Who Killed Lt Van Dorn Only Works for a Specific Audience

When I watched Who Killed Lt Van Dorn I was hoping for something different. I don’t always read the descriptions of the documentaries I watch. Maybe I am partly to blame for not enjoying this one as much as other people could.

Who Killed Lt Van Dorn sounds like a case of a military person getting murdered. Something like I Am Vanessa Guillen was my expectation. Instead, this was more like Flight/Risk about how Boeing cares more about money than human lives. Capitalism is such an a-hole.

This documentary focuses on a specific kind of military chopper and how dangerous it has been. Despite pleas from Lt Van Dorn and many others about safety issues, nothing has been done about it. Unfortunately, inaction leads to Van Dorn being killed while on the helicopter in a training exercise. The 53E has only ever claimed lives, over 100 of them, in non-combat situations. It seems painstakingly obvious that there is an issue. And yet that a-hole called money continues to win and claim lives.

Why Who Killed Lt Van Dorn was not a great documentary

The story is certainly there for this documentary to be compelling. Unfortunately, I found it to be on one of those topics you need to be highly invested in to really appreciate. The documentary could have benefited greatly from a little more historical perspective of flying military crafts. A little more context could have gone a long way into capturing my attention.

I was fully not expecting a legal battle documentary based on the title. The question proposed in it about who killed Wes Van Dorn is directed less at an individual and more at an entity. Whose decisions within the military caused him and so many others to lose their lives?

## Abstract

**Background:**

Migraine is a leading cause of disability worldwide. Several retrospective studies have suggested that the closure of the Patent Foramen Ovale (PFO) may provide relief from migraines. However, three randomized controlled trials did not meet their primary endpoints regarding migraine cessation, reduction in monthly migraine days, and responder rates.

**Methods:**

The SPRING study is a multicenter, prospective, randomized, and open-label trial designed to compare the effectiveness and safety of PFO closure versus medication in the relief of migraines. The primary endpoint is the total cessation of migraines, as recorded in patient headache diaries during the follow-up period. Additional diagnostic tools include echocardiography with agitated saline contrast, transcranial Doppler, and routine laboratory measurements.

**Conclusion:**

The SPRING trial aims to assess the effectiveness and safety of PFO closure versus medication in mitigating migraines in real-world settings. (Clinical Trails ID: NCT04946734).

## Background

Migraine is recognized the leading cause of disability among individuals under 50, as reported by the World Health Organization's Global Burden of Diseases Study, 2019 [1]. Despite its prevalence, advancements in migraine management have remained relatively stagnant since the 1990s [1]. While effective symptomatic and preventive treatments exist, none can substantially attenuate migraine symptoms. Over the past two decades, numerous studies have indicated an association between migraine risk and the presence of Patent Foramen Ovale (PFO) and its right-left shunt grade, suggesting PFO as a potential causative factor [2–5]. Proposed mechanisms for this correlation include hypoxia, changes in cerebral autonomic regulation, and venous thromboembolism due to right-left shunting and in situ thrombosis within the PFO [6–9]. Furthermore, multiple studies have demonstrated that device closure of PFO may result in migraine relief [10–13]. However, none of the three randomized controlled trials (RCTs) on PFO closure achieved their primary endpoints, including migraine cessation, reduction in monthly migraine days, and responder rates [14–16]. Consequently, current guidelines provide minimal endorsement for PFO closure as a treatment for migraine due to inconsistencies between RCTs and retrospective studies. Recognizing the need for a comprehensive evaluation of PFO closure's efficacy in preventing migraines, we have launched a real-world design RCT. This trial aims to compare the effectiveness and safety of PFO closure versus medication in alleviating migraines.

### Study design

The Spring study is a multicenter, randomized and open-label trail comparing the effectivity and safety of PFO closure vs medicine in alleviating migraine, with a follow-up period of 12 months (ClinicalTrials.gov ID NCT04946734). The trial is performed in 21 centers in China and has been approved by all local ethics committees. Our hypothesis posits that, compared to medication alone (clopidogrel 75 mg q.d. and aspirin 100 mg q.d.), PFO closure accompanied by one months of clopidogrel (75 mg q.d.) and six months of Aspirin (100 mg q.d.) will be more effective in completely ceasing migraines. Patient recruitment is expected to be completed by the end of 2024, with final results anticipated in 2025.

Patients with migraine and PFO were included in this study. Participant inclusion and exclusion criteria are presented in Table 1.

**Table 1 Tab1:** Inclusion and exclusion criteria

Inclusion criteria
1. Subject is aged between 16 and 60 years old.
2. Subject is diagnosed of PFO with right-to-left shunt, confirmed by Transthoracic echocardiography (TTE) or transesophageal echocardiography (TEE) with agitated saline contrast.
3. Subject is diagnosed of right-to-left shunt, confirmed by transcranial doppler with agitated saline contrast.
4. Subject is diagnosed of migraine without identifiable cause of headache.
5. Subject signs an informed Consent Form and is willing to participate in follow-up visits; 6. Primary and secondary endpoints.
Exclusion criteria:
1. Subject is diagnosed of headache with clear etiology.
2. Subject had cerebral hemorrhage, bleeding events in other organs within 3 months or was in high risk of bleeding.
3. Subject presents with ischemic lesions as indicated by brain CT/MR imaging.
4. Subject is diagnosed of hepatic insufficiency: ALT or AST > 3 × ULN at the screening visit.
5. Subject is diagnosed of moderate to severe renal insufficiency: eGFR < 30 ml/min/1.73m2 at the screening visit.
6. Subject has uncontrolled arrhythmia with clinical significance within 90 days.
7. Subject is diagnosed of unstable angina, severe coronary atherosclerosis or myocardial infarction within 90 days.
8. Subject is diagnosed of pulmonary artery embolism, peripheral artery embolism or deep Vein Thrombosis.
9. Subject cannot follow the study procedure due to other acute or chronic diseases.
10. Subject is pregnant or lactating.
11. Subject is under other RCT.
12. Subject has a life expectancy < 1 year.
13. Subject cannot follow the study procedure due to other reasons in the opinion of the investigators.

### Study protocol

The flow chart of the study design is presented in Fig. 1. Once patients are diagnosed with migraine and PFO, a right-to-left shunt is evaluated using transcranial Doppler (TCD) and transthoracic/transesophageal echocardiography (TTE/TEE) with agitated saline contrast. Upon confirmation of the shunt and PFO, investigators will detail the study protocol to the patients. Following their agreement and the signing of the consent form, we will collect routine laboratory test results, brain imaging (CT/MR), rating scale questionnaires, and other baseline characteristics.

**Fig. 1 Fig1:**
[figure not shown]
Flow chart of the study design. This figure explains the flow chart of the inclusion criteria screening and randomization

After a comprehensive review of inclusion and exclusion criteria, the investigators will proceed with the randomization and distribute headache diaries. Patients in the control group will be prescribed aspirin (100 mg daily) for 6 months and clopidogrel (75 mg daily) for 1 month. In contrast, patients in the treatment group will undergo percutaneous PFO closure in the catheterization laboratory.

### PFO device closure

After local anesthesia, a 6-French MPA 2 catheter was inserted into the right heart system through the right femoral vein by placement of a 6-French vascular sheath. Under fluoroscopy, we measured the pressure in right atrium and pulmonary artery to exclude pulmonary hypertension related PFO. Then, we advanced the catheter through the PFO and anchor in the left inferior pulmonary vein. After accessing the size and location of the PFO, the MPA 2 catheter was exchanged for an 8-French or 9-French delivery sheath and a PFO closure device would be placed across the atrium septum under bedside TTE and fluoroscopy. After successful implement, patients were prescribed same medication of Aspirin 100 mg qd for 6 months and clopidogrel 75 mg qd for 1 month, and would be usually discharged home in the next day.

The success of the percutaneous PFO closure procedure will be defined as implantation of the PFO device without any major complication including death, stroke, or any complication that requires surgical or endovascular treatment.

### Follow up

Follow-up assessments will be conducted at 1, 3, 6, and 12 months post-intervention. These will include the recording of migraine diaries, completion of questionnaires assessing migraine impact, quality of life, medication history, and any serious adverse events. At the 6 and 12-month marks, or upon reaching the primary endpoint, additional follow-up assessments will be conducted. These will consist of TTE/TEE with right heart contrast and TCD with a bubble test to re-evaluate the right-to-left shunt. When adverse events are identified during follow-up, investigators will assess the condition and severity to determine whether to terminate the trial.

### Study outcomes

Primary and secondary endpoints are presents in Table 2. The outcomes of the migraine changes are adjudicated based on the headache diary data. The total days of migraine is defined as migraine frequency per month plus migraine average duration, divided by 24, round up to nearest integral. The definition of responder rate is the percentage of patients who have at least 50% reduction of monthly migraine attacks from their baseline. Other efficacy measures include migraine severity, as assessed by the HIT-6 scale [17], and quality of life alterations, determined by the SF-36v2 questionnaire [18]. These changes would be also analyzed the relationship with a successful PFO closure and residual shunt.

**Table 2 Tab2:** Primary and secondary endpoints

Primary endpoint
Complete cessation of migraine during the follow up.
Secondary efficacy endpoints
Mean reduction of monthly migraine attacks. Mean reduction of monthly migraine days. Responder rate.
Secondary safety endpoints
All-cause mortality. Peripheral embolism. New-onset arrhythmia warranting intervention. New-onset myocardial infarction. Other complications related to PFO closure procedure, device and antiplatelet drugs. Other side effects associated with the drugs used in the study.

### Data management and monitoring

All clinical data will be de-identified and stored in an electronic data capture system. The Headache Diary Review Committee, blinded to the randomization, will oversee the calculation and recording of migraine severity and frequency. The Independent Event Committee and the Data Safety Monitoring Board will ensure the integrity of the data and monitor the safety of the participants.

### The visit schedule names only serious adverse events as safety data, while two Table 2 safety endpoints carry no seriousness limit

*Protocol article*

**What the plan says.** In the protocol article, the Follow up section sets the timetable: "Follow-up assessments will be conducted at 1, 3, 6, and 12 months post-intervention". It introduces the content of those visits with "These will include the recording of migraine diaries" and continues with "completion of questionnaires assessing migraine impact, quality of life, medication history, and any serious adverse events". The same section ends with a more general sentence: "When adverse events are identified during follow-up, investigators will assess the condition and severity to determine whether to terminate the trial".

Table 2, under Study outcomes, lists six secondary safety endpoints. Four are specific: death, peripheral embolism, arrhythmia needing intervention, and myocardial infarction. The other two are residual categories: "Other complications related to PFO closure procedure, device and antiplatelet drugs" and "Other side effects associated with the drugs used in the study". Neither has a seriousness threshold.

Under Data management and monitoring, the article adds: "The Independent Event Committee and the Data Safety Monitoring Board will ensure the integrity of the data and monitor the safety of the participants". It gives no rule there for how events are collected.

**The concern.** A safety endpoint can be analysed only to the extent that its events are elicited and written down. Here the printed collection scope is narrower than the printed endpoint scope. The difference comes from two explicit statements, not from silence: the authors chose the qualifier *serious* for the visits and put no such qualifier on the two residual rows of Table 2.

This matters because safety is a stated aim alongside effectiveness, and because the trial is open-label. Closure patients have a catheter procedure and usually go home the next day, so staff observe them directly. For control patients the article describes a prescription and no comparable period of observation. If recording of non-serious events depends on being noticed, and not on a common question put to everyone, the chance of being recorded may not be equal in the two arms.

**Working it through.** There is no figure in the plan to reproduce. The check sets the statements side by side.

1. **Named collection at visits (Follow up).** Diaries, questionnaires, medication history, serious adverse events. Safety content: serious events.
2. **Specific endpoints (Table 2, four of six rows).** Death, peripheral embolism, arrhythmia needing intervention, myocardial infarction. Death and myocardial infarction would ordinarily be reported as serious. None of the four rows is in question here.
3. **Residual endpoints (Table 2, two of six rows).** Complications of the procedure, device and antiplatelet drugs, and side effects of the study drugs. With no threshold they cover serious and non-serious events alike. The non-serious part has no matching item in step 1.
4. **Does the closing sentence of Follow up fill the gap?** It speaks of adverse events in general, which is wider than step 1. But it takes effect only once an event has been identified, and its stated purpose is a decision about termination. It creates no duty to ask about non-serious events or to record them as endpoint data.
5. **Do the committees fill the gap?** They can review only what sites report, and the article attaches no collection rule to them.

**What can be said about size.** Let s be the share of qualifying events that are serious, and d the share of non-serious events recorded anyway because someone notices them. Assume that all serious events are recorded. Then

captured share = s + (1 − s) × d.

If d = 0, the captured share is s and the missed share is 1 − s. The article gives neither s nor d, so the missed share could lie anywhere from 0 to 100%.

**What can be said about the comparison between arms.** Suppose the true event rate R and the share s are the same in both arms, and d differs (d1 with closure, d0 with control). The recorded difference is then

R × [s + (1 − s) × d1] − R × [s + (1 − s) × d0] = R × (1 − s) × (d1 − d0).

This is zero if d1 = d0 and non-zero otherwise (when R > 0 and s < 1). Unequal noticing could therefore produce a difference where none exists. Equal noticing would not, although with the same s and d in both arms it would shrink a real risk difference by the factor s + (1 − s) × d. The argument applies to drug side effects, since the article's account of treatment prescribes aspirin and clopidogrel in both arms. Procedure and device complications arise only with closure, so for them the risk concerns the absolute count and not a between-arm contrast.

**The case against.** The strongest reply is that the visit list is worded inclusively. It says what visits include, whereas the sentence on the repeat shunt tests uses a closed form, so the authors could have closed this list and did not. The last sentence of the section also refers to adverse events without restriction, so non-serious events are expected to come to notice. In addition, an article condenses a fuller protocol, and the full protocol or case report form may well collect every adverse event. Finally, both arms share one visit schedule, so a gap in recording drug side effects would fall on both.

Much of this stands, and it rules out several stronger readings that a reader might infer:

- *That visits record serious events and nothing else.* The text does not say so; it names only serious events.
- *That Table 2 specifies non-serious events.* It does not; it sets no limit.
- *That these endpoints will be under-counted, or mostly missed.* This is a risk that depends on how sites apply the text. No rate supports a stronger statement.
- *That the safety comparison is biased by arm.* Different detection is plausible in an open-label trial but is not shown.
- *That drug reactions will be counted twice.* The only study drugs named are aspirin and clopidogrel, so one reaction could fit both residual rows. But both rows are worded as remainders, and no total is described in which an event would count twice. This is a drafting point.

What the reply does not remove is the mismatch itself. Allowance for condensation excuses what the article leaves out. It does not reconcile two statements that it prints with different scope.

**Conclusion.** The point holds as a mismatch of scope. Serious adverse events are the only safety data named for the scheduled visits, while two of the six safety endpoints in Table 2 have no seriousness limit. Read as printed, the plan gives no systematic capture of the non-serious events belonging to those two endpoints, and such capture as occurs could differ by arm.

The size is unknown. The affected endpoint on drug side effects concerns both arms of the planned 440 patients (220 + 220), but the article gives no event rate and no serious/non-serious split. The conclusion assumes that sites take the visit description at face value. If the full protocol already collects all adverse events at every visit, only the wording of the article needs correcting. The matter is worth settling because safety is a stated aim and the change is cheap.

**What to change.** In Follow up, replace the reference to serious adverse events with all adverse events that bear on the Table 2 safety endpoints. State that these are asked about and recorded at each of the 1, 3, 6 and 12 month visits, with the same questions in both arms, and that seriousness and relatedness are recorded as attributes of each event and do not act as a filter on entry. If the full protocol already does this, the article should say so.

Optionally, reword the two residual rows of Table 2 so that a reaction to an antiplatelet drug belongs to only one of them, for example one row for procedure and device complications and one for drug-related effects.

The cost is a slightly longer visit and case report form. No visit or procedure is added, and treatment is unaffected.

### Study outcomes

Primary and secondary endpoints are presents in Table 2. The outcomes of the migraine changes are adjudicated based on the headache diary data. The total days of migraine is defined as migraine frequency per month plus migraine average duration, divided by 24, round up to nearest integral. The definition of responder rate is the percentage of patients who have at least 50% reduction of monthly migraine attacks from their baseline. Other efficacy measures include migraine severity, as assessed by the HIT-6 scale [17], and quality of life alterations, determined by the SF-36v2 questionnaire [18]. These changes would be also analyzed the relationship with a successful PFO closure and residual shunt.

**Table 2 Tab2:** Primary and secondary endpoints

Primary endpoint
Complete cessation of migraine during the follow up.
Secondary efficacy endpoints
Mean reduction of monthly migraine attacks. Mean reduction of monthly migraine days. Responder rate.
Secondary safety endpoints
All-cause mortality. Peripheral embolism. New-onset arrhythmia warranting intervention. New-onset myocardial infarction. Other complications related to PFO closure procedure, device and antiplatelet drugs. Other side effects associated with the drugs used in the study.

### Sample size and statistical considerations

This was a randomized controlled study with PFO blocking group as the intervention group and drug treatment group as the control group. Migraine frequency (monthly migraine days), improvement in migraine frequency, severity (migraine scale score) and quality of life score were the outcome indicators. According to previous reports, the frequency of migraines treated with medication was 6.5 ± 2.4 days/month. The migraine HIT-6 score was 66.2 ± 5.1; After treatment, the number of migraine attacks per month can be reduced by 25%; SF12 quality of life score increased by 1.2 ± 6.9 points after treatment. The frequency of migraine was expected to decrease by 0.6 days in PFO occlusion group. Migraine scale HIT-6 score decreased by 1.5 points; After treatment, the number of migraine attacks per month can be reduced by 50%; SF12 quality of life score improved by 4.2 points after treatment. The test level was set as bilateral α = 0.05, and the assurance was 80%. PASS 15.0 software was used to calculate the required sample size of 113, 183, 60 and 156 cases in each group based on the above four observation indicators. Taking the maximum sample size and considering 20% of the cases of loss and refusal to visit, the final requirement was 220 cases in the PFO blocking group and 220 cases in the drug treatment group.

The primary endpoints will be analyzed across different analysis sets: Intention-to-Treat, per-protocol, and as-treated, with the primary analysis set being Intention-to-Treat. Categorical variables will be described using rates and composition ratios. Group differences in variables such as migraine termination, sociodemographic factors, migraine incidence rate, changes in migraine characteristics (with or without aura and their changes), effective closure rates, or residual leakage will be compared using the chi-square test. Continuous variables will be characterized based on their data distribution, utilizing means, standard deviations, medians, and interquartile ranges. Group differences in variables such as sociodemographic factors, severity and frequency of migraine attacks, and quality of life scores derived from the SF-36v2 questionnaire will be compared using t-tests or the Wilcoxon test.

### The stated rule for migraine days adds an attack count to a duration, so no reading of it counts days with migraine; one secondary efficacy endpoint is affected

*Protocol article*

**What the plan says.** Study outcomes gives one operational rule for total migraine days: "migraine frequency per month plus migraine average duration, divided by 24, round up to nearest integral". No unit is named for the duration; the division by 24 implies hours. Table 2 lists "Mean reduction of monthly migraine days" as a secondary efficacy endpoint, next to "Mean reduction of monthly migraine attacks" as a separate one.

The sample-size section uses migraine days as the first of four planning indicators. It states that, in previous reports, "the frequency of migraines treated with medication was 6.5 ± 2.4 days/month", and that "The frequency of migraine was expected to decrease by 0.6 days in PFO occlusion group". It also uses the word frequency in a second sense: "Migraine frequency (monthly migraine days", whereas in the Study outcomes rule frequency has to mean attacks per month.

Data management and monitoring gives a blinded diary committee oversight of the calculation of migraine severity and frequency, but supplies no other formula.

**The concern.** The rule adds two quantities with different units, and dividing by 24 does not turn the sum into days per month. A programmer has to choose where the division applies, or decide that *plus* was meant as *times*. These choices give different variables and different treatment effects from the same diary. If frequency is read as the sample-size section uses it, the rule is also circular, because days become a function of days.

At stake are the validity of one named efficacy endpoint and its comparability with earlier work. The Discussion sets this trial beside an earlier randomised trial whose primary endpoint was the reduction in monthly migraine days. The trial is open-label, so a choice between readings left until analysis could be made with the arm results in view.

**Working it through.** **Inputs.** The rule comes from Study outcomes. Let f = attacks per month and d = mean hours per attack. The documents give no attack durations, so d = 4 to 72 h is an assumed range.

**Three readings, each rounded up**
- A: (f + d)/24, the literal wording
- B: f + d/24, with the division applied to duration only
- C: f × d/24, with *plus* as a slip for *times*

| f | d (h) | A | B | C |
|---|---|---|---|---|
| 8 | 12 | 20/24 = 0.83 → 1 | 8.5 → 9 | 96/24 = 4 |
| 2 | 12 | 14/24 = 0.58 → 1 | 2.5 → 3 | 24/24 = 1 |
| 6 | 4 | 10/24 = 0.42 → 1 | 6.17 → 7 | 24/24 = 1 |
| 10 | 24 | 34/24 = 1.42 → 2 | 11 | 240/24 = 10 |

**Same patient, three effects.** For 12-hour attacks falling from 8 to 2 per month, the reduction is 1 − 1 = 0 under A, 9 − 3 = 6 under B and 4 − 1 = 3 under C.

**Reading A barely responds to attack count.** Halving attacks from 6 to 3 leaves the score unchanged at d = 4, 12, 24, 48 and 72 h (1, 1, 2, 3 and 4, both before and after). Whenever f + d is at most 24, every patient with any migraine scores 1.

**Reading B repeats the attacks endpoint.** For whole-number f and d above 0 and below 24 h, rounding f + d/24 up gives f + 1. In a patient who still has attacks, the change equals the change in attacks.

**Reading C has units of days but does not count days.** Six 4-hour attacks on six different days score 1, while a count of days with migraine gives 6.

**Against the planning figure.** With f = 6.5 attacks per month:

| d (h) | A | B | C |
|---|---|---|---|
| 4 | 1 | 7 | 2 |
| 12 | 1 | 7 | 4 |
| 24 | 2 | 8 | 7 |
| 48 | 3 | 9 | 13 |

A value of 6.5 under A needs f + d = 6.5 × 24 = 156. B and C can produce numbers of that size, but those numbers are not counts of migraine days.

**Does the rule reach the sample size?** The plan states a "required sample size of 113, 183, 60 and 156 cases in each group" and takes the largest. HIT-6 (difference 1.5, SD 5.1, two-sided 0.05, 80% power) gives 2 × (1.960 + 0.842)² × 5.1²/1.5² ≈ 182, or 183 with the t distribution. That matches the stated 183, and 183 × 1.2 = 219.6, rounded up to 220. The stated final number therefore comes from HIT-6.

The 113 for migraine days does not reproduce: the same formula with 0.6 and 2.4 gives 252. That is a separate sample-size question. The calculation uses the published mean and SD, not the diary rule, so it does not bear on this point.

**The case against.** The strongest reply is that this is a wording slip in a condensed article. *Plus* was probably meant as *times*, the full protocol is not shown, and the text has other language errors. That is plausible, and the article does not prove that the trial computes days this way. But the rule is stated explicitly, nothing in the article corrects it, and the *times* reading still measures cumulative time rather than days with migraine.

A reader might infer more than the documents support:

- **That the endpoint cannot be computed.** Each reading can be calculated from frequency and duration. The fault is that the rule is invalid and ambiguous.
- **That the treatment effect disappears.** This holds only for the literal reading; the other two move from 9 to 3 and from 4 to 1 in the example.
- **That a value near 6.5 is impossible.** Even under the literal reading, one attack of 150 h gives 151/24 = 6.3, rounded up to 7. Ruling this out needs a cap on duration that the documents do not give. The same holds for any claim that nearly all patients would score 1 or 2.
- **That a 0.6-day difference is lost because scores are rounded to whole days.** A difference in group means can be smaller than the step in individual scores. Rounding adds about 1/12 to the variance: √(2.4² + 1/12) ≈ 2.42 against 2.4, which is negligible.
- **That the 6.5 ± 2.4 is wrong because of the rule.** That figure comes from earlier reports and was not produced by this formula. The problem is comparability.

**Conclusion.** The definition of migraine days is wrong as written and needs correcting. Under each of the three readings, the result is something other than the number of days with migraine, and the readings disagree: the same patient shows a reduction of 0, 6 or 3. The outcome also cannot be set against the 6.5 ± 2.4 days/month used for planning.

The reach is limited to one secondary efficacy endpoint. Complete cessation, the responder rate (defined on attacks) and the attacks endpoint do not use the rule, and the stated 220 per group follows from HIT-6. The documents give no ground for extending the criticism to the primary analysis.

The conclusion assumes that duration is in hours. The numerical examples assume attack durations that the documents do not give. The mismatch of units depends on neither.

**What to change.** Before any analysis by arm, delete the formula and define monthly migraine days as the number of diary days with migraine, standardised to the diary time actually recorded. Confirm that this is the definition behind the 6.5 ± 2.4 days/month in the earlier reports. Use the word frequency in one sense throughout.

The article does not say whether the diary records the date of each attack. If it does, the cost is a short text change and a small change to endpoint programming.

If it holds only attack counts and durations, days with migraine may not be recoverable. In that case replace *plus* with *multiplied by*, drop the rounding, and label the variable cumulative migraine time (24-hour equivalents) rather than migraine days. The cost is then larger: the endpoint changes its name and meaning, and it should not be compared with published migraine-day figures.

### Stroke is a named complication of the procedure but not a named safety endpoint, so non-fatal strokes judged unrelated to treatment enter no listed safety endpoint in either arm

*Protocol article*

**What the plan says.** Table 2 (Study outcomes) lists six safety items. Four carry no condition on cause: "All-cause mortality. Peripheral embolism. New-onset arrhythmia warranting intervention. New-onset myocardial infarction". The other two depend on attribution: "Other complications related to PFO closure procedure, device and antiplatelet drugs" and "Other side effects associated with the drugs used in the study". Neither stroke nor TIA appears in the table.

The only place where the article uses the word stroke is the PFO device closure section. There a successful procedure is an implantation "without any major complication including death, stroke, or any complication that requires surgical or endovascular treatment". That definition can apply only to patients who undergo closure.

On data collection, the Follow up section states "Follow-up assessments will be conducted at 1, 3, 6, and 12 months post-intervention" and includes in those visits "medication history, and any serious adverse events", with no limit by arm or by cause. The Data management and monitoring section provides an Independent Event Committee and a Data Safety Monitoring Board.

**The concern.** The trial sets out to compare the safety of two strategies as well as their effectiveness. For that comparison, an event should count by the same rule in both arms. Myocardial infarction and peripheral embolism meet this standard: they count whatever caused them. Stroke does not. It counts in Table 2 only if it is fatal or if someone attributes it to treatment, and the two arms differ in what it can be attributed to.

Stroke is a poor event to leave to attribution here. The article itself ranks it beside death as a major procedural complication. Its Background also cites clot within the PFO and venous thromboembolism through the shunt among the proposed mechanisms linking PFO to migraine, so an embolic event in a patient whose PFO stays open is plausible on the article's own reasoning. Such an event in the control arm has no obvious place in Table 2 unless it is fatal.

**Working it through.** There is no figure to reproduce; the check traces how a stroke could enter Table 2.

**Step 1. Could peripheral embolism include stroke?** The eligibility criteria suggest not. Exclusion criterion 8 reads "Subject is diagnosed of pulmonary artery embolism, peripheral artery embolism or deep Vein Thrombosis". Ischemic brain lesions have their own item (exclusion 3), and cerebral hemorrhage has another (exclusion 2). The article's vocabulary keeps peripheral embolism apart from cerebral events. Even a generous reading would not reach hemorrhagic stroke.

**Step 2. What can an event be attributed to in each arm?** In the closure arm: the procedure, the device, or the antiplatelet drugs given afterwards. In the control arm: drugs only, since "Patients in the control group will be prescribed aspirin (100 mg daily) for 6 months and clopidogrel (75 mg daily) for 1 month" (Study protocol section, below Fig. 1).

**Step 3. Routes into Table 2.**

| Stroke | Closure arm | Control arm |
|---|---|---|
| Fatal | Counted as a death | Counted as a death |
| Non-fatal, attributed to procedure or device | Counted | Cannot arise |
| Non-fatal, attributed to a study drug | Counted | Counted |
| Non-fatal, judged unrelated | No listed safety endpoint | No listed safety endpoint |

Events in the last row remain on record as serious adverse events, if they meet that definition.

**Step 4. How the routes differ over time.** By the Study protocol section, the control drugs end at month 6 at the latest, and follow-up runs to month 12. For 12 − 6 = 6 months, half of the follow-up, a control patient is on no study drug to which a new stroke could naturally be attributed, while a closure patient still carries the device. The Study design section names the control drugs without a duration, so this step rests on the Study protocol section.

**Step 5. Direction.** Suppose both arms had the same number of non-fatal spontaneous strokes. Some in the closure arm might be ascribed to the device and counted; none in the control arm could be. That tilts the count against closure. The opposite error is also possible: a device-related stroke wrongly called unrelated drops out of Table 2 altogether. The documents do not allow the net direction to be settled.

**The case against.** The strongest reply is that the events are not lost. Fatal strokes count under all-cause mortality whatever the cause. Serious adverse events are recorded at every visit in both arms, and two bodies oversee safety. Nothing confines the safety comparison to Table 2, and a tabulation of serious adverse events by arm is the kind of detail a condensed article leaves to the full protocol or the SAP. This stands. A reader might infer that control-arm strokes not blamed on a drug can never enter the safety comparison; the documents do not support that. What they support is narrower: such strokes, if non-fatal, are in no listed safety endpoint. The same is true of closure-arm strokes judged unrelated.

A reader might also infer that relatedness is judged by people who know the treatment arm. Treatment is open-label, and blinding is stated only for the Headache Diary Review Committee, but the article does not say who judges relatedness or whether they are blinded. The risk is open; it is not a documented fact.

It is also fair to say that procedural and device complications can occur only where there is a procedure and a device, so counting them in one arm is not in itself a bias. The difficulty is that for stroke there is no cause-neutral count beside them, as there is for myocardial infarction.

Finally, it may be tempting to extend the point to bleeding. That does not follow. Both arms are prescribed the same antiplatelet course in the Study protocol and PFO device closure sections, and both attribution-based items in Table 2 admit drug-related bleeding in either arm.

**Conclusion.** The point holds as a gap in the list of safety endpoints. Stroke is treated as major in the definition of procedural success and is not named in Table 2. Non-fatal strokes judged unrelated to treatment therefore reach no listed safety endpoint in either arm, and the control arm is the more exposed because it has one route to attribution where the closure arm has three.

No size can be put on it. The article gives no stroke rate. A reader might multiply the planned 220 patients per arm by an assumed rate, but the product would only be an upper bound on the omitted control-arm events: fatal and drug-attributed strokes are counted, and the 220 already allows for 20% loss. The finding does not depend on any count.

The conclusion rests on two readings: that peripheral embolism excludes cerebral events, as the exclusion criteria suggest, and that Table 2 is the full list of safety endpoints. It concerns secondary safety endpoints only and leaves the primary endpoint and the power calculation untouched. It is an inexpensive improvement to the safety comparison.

For a newer documentary, Who Killed Lt Van Dorn was low-budget and slow. I don’t mind the slow burn of a true crime story or even one that looks like it was done by community college students. I went to a community college so I can appreciate the lost art of having little artistic ability. For a documentary on this subject, it did feel like it was missing speed.

If I made this documentary, I would have been more focused on what I believe the main priority of the military is. Show how the military cares more about buying big weapons and advertising than it does about safety. It could have been more compelling and brought in a different kind of audience. Movies like Top Gun have a lot of power for impressionable young people. They don’t see the dark side.

Who Killed Lt Van Dorn has a title that’s more conceptional. The documentary failed to answer a lot of questions or even find a suitable solution. All the while, there was little entertainment factor. Not every documentary needs to be Tiger King, but they should at the very least keep the viewer interested.

Overall Score: 3 out of 10

I wouldn’t recommend watching Who Killed Lt Van Dorn. You can save time and read stories about the case instead. There wasn’t anything visually compelling enough from this documentary that a five or ten-minute read wouldn’t be able to provide.

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